Republican candidate Jeb Bush has blamed Mexican drug cartels for the country’s “massive drug problem”, an issue that has also affected his close family.
Prior to speaking to a crowd in New Hampshire today, Mr Bush wrote in his blog post on Medium that the large number of people who are addicted to heroin and illegal drugs is compounded by “sharp increases in the abuse of prescription painkillers”. He went on to write:
“The problem is exacerbated by huge increases in the availability of cheap, highly potent heroin, primarily the result of Mexican drug cartels getting involved in the production, trafficking and distribution of heroin and other illicit drugs.”
Mr Bush wrote about his daughter Noelle’s drug addiction, her imprisonment and how the family “went through hell”. He said she is drug-free now.
As part of his proposed enforced drug laws, Mr Bush wants to strengthen criminal punishment of drug traffickers, and secure the American border to “stop the flow of illicit drugs”.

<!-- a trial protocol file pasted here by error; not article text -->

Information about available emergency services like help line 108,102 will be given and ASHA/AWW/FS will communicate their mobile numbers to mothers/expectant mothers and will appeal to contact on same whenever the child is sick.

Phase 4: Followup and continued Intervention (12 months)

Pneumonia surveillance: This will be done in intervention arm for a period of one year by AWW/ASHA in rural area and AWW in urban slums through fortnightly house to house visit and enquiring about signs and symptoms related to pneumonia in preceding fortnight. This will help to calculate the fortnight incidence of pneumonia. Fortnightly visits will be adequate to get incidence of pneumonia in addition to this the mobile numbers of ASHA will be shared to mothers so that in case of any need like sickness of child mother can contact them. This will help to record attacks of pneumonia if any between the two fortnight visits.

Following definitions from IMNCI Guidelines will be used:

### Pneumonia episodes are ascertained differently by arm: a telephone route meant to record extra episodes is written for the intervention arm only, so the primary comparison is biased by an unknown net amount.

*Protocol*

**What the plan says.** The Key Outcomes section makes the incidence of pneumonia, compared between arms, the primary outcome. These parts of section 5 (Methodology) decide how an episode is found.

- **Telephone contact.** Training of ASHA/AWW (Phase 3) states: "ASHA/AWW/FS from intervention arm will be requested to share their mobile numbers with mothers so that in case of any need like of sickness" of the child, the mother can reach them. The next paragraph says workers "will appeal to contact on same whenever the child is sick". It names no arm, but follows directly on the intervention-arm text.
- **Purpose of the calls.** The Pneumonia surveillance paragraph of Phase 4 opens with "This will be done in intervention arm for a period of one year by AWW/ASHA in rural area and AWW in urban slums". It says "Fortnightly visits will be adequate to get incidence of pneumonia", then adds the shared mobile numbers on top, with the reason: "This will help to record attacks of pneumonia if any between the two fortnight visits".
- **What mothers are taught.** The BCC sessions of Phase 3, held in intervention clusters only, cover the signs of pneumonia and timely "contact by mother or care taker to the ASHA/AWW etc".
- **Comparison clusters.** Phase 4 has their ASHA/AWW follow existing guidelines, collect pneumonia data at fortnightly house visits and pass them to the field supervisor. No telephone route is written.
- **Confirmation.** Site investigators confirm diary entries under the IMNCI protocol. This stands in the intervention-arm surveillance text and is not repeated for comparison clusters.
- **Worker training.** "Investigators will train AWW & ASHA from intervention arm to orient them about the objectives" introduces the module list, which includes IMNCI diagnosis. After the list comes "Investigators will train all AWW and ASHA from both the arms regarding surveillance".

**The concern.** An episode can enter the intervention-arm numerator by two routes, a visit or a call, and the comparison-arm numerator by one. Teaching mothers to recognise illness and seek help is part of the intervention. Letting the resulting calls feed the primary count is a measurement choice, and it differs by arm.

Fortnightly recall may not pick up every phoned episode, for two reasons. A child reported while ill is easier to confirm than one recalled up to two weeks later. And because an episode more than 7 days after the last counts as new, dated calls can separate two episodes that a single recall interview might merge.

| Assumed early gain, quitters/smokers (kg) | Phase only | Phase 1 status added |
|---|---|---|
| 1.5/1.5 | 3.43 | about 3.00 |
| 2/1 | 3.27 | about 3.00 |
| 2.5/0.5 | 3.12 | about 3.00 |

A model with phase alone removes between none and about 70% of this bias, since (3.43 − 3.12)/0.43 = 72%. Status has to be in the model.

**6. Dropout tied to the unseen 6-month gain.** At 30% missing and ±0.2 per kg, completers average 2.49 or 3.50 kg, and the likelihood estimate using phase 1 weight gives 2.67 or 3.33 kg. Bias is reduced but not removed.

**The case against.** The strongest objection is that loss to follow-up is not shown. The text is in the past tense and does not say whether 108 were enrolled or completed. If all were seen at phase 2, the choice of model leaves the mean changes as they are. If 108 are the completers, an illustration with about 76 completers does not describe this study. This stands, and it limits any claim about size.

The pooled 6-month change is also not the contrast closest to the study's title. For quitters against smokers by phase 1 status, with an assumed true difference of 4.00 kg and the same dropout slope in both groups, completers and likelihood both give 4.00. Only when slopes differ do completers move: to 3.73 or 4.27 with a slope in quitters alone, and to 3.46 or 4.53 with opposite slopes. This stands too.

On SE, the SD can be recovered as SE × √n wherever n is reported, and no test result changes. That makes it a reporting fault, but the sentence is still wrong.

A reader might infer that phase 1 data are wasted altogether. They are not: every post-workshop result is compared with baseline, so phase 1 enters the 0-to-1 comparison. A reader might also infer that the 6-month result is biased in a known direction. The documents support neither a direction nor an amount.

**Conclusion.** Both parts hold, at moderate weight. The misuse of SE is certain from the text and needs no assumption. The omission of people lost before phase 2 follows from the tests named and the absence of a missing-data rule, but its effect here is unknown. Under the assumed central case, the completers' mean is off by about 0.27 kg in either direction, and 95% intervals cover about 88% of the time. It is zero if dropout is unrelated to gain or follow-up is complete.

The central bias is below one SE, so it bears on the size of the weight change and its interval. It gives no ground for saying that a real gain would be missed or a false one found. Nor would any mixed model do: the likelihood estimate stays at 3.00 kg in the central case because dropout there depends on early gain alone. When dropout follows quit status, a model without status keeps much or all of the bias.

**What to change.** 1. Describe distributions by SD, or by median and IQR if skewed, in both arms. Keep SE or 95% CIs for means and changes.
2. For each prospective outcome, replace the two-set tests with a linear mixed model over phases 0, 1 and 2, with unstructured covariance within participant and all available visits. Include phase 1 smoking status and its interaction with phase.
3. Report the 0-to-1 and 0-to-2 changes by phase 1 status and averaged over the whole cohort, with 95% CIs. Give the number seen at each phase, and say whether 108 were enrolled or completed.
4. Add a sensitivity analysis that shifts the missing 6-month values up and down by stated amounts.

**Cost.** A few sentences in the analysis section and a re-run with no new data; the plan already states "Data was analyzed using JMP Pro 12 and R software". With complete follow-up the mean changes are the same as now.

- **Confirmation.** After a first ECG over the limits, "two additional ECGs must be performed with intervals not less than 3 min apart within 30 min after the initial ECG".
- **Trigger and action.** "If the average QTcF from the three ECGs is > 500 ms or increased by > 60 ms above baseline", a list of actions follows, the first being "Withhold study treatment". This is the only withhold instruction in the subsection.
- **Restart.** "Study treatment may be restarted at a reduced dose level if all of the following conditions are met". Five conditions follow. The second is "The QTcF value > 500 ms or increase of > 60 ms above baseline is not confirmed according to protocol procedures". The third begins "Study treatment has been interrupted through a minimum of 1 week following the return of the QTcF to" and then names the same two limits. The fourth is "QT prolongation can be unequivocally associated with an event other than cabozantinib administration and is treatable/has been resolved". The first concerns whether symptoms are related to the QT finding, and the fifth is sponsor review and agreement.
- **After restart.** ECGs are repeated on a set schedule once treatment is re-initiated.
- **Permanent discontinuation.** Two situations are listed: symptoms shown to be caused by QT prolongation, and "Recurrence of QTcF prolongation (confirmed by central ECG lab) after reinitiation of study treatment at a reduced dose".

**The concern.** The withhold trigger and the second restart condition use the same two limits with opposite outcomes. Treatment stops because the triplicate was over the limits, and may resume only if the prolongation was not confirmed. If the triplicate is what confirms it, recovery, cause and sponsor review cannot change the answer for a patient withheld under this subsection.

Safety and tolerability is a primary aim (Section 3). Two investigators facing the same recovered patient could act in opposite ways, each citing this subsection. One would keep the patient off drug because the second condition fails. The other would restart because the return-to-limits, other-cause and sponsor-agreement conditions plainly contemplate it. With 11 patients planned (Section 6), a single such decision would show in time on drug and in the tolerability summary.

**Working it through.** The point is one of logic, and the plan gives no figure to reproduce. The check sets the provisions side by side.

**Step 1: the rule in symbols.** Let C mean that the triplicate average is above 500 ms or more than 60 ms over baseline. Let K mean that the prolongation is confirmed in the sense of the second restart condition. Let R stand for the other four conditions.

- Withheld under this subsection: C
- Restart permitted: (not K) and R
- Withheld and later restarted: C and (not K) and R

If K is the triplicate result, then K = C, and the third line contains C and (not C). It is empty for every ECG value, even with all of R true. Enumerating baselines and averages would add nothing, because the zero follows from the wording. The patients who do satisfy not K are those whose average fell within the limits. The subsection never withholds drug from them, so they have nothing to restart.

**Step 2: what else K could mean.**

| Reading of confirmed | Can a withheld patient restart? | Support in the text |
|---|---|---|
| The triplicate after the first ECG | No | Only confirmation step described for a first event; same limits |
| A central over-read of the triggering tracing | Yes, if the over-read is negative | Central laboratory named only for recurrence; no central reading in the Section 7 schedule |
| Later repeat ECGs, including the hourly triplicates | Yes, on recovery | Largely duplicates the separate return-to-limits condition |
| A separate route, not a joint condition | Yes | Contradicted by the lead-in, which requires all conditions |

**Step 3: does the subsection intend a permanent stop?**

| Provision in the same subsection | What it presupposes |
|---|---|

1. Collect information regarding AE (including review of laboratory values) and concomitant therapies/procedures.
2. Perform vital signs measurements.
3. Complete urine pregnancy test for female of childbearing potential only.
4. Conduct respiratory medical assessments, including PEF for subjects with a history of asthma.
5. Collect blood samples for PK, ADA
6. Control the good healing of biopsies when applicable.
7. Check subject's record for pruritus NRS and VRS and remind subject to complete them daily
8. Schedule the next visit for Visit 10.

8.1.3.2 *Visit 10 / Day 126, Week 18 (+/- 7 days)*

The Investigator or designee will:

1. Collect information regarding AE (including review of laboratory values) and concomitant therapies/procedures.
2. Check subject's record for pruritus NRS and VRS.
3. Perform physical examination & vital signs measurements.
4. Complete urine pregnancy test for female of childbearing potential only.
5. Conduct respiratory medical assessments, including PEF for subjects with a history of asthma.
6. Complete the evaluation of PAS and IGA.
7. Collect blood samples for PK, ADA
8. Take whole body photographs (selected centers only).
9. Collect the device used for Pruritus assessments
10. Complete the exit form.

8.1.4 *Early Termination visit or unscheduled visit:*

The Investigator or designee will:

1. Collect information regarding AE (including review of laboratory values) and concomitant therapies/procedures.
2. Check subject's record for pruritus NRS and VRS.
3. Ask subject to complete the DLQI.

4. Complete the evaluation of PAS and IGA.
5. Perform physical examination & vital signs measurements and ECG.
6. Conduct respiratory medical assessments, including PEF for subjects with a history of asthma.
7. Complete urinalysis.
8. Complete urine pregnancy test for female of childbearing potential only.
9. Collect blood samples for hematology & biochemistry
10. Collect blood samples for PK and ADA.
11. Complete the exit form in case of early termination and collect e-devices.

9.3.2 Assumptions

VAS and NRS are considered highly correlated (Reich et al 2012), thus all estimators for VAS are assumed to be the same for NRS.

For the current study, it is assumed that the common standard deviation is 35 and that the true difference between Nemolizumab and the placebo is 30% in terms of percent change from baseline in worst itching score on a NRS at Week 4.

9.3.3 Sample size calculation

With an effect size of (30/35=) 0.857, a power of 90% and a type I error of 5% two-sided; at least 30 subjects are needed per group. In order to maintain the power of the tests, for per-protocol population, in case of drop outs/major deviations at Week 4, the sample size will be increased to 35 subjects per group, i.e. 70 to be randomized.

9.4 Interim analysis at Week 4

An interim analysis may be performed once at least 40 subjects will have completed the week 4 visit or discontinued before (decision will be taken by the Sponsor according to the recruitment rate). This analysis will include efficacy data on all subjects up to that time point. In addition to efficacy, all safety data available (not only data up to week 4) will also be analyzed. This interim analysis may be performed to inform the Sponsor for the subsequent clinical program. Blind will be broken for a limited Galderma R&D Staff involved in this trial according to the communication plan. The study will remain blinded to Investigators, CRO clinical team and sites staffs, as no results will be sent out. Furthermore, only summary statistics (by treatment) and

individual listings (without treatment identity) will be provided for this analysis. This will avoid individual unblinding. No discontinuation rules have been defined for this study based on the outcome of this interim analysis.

“I will secure the border to stop the flow of illicit drugs into the United States, given that most heroin enters the United States from Mexico,” he said.
His proposals also include improving drug abuse treatment and recovery programs and working more with children, parents and local education to prevent early drug addiction.
In the blog post Mr Bush did not assume any responsibility for his daughter’s drug addiction.
“When I was governor of Florida, my wife Columba took a very active role in prevention efforts with children; treatment facilities focusing on women with children and struggling children; and coordination of a resource network for local communities at the county level,” he said.
Speaking to MSNBC today before his speech in New Hampshire, Mr Bush said he was “surprised” by the epidemic of heroin in New England and now it’s “all over the country”.
Fellow Republican Ted Cruz also vowed to keep Mexicans out of the country and said as President he would build a wall and “secure the border”. To illustrate his proposals he released a new campaign video which showed suited businesspeople and women in high heels jumping over sand dunes in a theatrical attempt to cross into the US.
Join our new commenting forum
Join thought-provoking conversations, follow other Independent readers and see their replies